Tag: validation notices

Federal law requires debt collectors to provide validation notices to consumers

When debt collectors call and attempt to collect a debt they claim you owe them, you have a right to ask for proof of the debt they claim you owe. Under the Fair Debt Collection Practices Act[i] (FDCPA), the debt collector has an obligation to provide written verification of the debt. In fact, within five days of contacting you, every collector must send you a written “validation notice” including the name of the collector, the amount they claim you owe, and your options to dispute the debt if you believe it is not believe you owe the money.[ii] If you want the collector to stop calling you, they must cease their debt collection efforts if you send them a letter indicating that you dispute any portion or the entire amount of the debt.[iii] Despite the clear and well-stated collection practice rules stated in the FDCPA, debt collectors violate Federal law and consumers can sue them and win in court.

Suzanne Husted’s story: fighting back against bad debt collectors

Like many people who experience a cash flow crisis from time to time, Suzanne Husted chose to take out two payday loans, each for $300, and paid them back within a few months. Husted took and repaid the payday loans about 10 years ago. One day recently, Husted started receiving phone calls from two different debt collection companies claiming she still owed $2,400 in principal and interest for the payday loans. She was threatened with being sued and hauled into court if she did not pay.

Assuming the collectors had bad information upon which they relied, Husted asked them to verify when she took out the payday loans. They responded and said she took the loans in 2010 and 2011, half a decade after Husted actually obtained and repaid the loans. Shockingly, when Husted asked for written verification of the loans, she was told she would only see that information when they file lawsuits against her. Husted started sending payments, in fear of being sued, for money she did not owe.[iv]

Consumers have a right to receive a debt validation notice from a creditor.

Federal consumer law is very clear, “Every collector must send you a written ‘validation notice’ telling you how much money you owe within five days after they first contact you. This notice must also include the name of the creditor to whom you owe the money, and how to proceed if you don’t think you owe the money.[v]” If a creditor asks you for money and you do not think their records are correct, ask for the validation notice. There is a good reason a third party collector might not cooperate in sending you validation notice – they have no documentable proof you owe the debt!

Buying and selling lists of debts is big business in the debt collection industry. One of the top consumer complaints about debt collection practices is that debt collectors are trying to collect money the consumer either paid or no longer owe, or debts the consumer never incurred in the first place. An innocent consumer might find it shocking that debt collectors might knowingly try to collect on debts they cannot prove, but it is an unfortunately common practice.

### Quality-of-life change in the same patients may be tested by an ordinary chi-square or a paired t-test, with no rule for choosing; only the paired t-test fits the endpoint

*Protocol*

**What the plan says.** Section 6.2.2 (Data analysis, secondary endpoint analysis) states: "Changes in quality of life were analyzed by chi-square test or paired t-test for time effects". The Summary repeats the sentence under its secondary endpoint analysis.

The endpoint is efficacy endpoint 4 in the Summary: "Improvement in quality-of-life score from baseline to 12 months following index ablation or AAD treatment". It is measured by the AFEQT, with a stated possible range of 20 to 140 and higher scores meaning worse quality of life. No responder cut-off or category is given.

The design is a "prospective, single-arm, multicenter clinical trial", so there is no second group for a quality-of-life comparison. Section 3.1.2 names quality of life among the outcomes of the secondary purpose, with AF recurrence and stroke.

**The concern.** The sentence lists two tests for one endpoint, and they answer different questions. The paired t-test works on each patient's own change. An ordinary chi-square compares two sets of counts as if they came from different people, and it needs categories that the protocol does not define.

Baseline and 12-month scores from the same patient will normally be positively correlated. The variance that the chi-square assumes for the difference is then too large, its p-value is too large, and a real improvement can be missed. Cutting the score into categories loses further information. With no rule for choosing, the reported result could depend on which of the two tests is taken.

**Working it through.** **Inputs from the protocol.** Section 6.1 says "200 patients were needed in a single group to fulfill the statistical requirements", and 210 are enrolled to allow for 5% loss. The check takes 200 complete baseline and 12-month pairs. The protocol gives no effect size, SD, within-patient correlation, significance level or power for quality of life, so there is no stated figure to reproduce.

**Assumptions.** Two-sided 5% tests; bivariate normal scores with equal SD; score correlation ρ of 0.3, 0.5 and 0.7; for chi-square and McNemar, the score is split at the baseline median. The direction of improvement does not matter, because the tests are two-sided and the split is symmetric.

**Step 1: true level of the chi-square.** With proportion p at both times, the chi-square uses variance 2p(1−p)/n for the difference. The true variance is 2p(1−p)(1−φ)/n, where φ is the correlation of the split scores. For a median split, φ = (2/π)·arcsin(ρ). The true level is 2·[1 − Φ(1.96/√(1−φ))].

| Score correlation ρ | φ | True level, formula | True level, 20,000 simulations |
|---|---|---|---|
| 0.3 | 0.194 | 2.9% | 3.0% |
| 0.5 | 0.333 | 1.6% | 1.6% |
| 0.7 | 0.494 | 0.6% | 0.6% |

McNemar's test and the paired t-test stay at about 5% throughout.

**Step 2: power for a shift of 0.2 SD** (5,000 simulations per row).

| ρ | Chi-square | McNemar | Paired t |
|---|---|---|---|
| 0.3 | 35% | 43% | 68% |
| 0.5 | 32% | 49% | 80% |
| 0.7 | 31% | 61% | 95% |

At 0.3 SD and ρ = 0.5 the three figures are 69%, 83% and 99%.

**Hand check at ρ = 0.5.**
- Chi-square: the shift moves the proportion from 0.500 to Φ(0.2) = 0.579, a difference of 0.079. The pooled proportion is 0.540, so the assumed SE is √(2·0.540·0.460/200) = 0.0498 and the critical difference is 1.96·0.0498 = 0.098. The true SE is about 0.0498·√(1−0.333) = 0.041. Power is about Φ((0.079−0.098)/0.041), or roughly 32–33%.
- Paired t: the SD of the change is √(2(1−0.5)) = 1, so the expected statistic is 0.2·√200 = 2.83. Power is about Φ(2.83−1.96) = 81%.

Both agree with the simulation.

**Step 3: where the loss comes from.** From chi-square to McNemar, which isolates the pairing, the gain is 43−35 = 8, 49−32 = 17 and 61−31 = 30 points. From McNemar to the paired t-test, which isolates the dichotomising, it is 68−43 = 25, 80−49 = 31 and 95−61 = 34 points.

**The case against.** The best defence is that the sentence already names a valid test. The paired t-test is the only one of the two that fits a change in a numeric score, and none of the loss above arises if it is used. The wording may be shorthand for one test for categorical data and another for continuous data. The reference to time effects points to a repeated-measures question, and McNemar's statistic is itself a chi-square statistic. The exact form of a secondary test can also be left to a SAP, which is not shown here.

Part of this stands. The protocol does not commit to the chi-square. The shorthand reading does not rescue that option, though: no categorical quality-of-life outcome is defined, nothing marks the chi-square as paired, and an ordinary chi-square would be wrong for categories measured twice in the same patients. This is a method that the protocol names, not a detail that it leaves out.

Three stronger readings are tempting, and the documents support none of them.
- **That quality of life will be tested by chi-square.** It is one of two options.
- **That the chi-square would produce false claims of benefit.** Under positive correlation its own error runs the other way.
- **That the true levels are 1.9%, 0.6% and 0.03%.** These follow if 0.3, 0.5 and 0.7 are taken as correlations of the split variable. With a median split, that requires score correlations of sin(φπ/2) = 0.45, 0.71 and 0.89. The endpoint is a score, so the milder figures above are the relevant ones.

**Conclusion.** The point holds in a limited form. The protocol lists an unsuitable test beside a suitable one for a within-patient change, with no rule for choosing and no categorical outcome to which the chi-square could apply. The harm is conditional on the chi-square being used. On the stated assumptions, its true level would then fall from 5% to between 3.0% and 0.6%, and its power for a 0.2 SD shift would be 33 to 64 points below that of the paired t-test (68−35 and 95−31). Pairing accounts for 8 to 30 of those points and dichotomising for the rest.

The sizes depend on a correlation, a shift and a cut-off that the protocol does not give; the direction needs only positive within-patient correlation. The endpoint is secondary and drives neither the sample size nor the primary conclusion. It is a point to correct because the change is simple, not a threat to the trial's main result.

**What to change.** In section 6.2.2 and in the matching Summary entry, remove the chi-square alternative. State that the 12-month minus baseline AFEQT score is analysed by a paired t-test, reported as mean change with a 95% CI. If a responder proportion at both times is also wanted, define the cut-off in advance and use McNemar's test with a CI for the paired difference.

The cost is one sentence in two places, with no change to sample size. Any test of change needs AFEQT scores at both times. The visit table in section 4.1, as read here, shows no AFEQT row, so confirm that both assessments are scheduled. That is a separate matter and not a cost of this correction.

Most common complaints against debt collectors
Image Source: http://bit.ly/1WMJVd4

Thousands of consumers complain and fight back when collectors refuse to provide debt validations.

The Consumer Financial Protection Bureau (CFBP) receives tens of thousands of complaints about deceptive and fraudulent debt collection efforts. The failure to provide debt verification is a top complaint among consumers and their lawyers who file individual and class action lawsuits against bad debt collectors who violate consumer laws such as the FDCPA. To learn more and read about the worst offenders, read our recent blog article, Report Summary: The most reported abusive and deceptive debt collection companies on the Zamparo Law Blog.

If you receive a suspicious debt collection call, keep a good record. Always make a note of the date and time of a collection call and ask the caller for their name or operator identification number. Ask detailed questions about the debt they claim you owe, and ask for verification. Your time and damage from harassment are compensable by law. You may be entitled to sue for individual damages as well as statutory damages and attorney’s fees.

Fraudulent and deceptive collectors are counting on you not to do anything to stop them. Prove them wrong, and let them know consumers will fight for their rights. The Zamparo Law Group can help.

Zamparo ImageThe Zamparo Law Group, P.C. is a consumer protection law and litigation firm, representing consumer plaintiffs harmed by debt collectors violating the FDCPA and other similar federal and state laws. Zamparo Law Group in the northwest suburbs of Chicago sues and wins against the collection companies who refuse to follow the law and use illegal tactics to force consumers to pay the debts they are hired to collect.

To learn more about consumer protection law and the Zamparo Law Group, please visit the firm’s website. You may also ask for a free case review. The Zamparo Law Group is connected on social media, please follow us and share our resources we share on our FacebookTwitter and LinkedIn pages. You may call the Zamparo Law Group with any questions by dialing (224) 875-3202.


[i] The Fair Debt Collection Practices Act, 15 U.S.C. §§ 1692-1692p

[ii] Federal Trade Commission, Consumer Information, Debt Collection.

[iii] Federal Trade Commission, Consumer Information, Debt Collection.

[iv] Los Angeles Times, Business Column, When collectors call, demand proof of your debt, by David Lazarus, Jan 26, 2016.

[v] The Fair Debt Collection Practices Act, 15 U.S.C. §1692g, Validation of Debts.

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